Last weekend Rachel and I took a hike down to the beach. I had an ulterior motive for the hike, as I’d spotted a strange tree fruiting along the road and wanted to revisit it and take photos.
Here are the pictures:
The fruit looks rather like a loquat or some sort of strange fig, sticking upright off the side of the tree. I found one that was soft and decided to open it and take pictures of the interior.
The aroma of the fruit was pleasant and it looked like it might be edible; however, if you’ve done any wild plant foraging, you know it’s a very bad idea to take a bite out of a wild plant without knowing for sure if it’s edible.
That’s how you end up with your throat closing up, or worse, death.
I picked a second fruit and took a picture of it next to the one I’d opened:
The yellow rocks mark the beginning of a trail down through the woods and to the beach, so I left the fruit there and took a walk with Rachel and the baby. He’s a hunk of baby for sure, so it’s good exercise to haul him places. Though he can walk, he doesn’t walk near well enough to go down the winding, hilly path to the beach near our house.
Down at the beach I caught some hermit crabs for the baby to see, plus we picked some kaffir lime leaves from a tree at an abandoned homestead. The entire time I was hiking, though, I kept wondering about the weird fruit I’d found.
And, most importantly, CAN WE EAT IT?
When I got home I started hunting. After some abortive searches for phrases like “fruit looks like loquat” and “what the heck is this weird, hard, oval thing I found,” I decided to try the plant family route.
I thought it might be a Moraceae at first glance, but the aroma had a slight hint of noni and the leaf arrangement looked like it might be a Rubiaceae.
I was going through the various genera, piece by piece, looking for photos. There are 611 genera in Rubiaceae, however, so after a while, I just called a local friend who literally wrote the book on wild plants in my area.
On my description, he nailed down the species in about five seconds.
I thanked him, and after talking about various plants for another 20 minutes, I hung up and started hunting down information on the species. My go-to stop for plant knowledge is Useful Tropical Plants, which is Ken Fern’s online horticultural knowledge library.
There I read:
“Genipa is an evergreen tree with a dense, spreading crown, handsome foliage and large showy flowers; it usually grows up to 20 metres tall, with occasional specimens to 30 metres. The bole is usually straight, 30 – 80cm in diameter. The edible fruit is harvested from the wild for local use, whilst the tree is also utilized for its good quality wood, medicinal purposes and various other uses. It is often cultivated for its fruit, and is commonly cultivated for its ornamental value and for the shade it can provide.” (link)
For some strange reason, this part stood out to me:
So I took the soft fruit I’d opened for the photo and tasted it. To my delight, it was quite good – though also quite seedy.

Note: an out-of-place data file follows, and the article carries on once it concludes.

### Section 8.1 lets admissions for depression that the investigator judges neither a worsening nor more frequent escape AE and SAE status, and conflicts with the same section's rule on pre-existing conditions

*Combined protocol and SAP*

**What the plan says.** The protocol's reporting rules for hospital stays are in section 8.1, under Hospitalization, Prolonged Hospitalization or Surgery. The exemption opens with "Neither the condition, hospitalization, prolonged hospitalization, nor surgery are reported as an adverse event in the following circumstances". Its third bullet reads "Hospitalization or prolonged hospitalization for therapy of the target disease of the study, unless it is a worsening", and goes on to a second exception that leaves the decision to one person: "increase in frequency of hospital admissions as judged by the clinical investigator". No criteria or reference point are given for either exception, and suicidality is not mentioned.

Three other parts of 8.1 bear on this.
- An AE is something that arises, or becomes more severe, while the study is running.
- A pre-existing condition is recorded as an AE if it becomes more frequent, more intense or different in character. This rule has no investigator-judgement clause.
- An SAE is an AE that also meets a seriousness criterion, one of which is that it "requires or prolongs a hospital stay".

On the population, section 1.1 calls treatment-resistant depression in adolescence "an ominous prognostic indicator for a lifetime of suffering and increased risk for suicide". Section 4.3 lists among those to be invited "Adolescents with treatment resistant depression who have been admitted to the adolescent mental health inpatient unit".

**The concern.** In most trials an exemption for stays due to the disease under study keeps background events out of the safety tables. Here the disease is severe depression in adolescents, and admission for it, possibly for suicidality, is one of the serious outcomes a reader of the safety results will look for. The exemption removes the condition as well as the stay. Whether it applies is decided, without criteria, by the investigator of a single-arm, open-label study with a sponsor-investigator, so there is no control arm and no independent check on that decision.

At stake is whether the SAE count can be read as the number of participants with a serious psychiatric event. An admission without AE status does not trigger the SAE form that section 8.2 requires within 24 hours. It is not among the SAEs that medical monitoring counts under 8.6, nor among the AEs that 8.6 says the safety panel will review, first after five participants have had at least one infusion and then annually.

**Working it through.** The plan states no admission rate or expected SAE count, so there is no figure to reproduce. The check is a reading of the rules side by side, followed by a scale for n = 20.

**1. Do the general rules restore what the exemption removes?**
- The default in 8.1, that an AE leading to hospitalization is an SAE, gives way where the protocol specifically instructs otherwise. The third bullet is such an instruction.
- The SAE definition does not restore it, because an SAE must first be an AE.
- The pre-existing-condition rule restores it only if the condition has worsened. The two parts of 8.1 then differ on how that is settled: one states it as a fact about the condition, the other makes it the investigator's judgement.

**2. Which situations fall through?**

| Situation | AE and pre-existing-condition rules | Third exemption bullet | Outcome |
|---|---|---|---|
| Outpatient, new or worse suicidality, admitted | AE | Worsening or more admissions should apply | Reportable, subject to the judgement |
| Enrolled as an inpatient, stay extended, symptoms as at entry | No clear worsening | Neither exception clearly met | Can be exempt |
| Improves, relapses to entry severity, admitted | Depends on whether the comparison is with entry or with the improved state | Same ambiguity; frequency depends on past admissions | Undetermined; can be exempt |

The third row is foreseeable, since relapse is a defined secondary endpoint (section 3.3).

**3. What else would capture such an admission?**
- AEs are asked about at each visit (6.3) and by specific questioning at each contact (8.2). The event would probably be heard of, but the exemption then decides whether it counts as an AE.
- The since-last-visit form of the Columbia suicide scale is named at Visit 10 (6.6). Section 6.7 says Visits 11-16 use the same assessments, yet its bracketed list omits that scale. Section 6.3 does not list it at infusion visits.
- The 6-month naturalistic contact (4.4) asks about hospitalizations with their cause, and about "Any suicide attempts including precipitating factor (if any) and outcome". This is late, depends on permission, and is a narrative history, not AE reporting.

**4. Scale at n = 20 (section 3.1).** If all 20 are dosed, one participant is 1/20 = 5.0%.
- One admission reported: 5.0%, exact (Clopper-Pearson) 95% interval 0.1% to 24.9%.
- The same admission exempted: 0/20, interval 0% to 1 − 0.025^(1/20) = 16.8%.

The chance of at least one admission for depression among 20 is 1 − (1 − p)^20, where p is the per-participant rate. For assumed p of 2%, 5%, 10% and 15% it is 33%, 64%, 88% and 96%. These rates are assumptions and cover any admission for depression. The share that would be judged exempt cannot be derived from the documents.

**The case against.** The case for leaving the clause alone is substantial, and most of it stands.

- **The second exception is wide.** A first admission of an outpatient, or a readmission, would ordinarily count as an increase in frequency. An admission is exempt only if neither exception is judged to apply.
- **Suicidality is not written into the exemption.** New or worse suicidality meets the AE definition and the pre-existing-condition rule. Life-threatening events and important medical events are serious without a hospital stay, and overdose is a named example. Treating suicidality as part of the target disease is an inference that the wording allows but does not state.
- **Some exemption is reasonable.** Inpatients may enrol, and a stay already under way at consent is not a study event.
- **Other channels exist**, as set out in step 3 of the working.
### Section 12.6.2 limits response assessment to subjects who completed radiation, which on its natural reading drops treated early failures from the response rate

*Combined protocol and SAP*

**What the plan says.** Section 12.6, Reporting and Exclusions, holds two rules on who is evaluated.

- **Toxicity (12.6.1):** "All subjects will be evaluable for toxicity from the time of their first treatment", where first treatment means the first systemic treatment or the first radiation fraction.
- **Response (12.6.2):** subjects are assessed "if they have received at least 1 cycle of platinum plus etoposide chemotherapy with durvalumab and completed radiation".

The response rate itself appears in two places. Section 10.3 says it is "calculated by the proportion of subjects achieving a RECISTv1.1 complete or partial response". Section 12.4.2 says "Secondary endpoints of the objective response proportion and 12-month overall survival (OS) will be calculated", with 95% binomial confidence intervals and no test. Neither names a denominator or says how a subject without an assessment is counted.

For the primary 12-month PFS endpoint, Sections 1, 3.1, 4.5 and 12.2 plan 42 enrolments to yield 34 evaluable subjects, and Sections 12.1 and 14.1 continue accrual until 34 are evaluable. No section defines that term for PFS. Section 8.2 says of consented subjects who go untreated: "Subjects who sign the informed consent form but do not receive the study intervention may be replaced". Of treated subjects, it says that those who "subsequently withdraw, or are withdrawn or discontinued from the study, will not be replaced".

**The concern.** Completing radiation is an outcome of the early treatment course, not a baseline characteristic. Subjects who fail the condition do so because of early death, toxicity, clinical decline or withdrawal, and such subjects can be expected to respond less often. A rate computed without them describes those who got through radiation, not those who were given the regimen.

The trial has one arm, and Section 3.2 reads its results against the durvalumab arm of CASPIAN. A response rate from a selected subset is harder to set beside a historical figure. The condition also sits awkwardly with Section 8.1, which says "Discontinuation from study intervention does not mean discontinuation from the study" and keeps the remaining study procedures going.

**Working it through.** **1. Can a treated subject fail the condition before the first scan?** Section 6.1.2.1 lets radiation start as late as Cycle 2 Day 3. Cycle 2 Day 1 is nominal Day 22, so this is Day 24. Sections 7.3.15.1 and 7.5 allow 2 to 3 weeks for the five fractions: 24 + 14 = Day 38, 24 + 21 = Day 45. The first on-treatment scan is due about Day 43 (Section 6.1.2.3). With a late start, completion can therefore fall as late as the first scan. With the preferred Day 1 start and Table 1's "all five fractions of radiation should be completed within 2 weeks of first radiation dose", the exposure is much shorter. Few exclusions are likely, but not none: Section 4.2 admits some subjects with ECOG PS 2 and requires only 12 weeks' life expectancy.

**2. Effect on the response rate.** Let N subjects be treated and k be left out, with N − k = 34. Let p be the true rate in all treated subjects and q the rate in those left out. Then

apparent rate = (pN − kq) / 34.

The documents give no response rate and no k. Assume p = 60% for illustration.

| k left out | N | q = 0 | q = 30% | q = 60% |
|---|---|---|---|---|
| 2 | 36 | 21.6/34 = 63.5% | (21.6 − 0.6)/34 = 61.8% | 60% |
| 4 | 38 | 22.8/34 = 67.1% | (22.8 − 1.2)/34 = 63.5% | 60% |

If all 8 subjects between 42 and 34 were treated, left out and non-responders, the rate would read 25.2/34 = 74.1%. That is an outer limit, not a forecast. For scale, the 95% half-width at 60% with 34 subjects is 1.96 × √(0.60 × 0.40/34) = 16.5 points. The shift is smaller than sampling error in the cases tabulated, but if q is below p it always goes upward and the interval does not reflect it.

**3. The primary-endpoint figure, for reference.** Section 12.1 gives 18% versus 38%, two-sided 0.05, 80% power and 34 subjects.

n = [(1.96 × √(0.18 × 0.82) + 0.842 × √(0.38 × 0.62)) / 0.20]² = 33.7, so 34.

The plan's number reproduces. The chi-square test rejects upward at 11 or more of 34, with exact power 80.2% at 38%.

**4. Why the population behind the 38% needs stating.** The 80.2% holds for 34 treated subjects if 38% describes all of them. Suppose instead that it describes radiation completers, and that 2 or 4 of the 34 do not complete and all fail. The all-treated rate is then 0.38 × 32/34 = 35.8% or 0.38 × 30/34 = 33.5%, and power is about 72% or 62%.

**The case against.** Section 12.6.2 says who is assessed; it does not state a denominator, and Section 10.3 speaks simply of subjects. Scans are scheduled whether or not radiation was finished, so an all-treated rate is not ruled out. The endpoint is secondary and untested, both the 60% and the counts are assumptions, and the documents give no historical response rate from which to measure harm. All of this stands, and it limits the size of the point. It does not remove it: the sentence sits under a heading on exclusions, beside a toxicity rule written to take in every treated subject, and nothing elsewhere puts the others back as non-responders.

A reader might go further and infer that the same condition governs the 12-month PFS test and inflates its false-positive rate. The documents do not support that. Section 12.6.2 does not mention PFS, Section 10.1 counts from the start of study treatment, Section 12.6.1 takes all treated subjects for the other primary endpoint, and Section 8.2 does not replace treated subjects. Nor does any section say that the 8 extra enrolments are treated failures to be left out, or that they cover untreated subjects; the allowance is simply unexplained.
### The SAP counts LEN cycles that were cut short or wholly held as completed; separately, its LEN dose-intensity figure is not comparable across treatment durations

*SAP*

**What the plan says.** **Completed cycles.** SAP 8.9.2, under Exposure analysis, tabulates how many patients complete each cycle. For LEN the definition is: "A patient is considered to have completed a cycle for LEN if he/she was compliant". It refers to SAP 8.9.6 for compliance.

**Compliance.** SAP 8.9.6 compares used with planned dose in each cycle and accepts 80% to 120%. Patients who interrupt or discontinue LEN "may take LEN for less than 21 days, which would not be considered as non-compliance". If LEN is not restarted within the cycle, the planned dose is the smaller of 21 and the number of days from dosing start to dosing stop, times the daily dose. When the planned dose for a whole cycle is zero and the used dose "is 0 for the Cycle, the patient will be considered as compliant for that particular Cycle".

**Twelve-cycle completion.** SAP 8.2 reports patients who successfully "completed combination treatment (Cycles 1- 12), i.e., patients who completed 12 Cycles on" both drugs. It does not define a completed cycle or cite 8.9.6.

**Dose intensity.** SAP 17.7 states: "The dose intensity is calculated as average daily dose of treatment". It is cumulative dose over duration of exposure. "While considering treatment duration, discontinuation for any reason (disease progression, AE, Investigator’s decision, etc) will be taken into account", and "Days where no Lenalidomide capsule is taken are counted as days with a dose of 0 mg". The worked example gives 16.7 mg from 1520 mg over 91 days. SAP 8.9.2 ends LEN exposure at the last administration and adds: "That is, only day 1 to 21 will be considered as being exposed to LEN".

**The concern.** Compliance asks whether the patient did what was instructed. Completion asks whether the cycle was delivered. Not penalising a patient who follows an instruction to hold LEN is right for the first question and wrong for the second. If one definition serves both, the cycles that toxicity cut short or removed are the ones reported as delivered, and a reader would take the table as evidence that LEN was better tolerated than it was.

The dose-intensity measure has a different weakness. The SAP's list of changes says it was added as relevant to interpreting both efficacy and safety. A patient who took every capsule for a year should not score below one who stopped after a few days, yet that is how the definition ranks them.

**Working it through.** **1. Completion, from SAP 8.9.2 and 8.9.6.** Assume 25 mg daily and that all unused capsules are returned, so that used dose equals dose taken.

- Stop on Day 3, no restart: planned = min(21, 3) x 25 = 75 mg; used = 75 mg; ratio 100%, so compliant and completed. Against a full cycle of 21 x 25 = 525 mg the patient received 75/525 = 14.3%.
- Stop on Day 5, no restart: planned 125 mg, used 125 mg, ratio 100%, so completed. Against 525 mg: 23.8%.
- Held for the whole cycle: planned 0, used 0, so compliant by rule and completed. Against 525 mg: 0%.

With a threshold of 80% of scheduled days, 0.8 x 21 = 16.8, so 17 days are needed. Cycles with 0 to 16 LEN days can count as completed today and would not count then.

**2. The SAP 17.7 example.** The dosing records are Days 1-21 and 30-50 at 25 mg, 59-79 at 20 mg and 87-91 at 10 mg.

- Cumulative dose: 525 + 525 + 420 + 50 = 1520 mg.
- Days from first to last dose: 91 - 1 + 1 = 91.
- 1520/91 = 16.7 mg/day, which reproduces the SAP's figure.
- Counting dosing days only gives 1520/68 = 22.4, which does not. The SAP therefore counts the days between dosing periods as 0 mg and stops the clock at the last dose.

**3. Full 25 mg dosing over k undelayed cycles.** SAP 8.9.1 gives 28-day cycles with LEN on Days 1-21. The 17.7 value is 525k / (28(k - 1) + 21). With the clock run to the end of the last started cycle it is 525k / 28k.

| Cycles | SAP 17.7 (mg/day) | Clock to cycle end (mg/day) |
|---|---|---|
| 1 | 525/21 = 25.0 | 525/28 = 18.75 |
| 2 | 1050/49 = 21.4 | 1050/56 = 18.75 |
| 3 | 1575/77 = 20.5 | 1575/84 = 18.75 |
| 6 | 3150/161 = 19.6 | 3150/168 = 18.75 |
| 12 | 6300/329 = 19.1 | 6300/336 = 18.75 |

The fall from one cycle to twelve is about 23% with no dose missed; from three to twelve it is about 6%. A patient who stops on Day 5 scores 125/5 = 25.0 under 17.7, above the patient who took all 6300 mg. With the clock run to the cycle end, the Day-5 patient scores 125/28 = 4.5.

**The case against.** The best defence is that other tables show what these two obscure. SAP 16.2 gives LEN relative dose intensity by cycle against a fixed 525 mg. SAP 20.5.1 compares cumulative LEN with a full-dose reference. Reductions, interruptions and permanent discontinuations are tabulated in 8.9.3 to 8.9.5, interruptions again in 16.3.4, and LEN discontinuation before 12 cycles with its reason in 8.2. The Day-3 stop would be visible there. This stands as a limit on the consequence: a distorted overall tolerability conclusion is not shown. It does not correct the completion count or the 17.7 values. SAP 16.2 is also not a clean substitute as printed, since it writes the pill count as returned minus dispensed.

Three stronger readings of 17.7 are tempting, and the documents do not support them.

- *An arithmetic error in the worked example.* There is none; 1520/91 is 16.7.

Green Deane reports:
“The Genipa clusiifolia (JEN-ni-puh kloo-si-FOH-lee-uh ) fruit is edible only when black ripe, and then only the pulp, not the seeds. It’s actually a berry the size of a lime. You “eat” it by poking a hold in the tough rhine and sucking out the pulp. (Again, don’t eat the seeds, they will make you throw up.) The flavor reminds some of prunes, others of liquorish. Many find it just plain awful.
While the great majority of the plants on this site are available throughout much of America, this is a South Florida, Caribbean native. Its Caribbean cousin, the Genipa americana, is used to make a common drink among the islands.”
I’ve never seen anyone using this fruit here, so that use must be an island thing unknown to locals. In fact, I asked a few locals about the fruit when I first spotted it – before my return trip with Rachel, a baby and a camera – and they told me it was a “dog sapodilla,” and knew nothing about it being edible by people.
Unlike the G. clusiifolia Green Deane writes about, the G. americana fruit I tried was delicious when simply soft – not black ripe/borderline rotten.
It doesn’t look to me a super productive tree, but I still think I’ll add one to my land. Growing them from seed will be fun. I’ll bet the tree can be kept short with judicious pruning.
If you’re a bit bored one afternoon and in search of something productive to do, I highly recommend going for a hike and bringing along a camera, then seeing if you can ID some of the plants you find. Who knows – you might find a new edible!
We use to eat this as kids in south america. I live in Florida 🙂 where did you find this tree? Would love to get some seeds or cuttings or if anyone sells them in buckets.
Exactly, you forgot to mention where in Florida…
I love it so much. It’s great in a beverage guarapo de jagua. And ironically it’s not until it gets all rotted and dry that it’s good for the juice. The first time I tried it, I found it to be bitter but it was so addictive I went back for more. Found it for sale as an icee too. Upper Manhattan
This is the best medicine for anemia! The taste sometimes is bitter, but it’s really good for juice, jelly, liquor, and sweeties.